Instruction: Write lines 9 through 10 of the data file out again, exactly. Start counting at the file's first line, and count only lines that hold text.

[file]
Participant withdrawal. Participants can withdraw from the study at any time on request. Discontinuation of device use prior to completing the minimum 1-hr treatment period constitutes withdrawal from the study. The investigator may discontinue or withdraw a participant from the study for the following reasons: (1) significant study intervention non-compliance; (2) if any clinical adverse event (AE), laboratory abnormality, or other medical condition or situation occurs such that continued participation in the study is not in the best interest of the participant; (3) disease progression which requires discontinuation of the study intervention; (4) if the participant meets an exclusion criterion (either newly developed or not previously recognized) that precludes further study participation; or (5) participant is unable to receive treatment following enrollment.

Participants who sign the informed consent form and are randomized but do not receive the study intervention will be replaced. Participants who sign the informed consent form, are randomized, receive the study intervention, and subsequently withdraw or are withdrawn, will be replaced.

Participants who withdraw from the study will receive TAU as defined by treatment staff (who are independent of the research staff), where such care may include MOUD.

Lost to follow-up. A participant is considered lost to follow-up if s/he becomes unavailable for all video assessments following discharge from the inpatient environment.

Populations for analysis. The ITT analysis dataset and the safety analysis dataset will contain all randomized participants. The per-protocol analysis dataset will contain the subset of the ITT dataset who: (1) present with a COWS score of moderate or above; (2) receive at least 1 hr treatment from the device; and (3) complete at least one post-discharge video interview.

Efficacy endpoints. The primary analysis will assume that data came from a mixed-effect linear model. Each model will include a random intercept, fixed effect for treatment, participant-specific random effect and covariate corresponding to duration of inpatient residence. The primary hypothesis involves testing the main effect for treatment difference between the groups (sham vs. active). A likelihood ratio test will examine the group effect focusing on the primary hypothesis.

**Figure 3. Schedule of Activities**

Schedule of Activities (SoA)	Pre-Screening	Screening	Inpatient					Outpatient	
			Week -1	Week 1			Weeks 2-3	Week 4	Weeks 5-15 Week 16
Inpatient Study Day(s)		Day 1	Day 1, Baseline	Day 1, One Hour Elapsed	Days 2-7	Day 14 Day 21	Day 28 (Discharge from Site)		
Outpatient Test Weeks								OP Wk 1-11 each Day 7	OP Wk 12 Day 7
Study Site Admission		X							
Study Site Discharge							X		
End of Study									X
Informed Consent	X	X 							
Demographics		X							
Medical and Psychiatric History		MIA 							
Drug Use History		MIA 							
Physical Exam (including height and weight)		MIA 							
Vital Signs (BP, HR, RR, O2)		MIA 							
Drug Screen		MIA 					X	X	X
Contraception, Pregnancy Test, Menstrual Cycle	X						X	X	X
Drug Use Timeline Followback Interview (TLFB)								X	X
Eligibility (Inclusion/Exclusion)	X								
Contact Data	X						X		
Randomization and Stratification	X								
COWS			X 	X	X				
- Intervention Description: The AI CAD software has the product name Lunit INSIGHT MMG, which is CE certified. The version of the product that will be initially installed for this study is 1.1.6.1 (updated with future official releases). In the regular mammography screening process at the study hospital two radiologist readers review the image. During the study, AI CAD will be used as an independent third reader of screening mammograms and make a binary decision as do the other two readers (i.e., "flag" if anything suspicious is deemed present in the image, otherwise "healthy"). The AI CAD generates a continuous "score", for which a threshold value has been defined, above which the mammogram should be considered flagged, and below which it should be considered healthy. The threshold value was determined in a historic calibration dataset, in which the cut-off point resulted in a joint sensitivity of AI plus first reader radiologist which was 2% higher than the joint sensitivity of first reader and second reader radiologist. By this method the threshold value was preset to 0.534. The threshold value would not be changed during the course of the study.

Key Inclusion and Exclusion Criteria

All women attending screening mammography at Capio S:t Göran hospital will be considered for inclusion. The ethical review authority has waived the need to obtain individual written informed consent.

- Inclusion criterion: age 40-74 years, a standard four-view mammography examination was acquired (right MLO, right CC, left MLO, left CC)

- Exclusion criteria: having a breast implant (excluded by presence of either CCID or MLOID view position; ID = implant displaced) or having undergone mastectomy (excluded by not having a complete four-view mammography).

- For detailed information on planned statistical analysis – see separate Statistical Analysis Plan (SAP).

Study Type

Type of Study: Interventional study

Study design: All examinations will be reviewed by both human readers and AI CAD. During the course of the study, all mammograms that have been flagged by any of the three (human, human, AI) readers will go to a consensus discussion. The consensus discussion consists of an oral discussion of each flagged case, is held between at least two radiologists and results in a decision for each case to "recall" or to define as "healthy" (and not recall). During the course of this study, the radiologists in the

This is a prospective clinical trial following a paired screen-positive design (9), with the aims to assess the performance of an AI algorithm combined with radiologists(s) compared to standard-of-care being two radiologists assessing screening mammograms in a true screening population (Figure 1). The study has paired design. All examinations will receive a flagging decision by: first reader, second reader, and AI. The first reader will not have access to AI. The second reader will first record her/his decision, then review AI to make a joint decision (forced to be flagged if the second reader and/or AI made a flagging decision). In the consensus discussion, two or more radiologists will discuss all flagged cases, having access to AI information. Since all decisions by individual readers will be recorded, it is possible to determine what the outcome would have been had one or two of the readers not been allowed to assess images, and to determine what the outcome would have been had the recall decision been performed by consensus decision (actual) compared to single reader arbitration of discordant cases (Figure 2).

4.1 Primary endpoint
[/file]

			Week -1	Week 1			Weeks 2-3	Week 4	Weeks 5-15 Week 16
Inpatient Study Day(s)		Day 1	Day 1, Baseline	Day 1, One Hour Elapsed	Days 2-7	Day 14 Day 21	Day 28 (Discharge from Site)		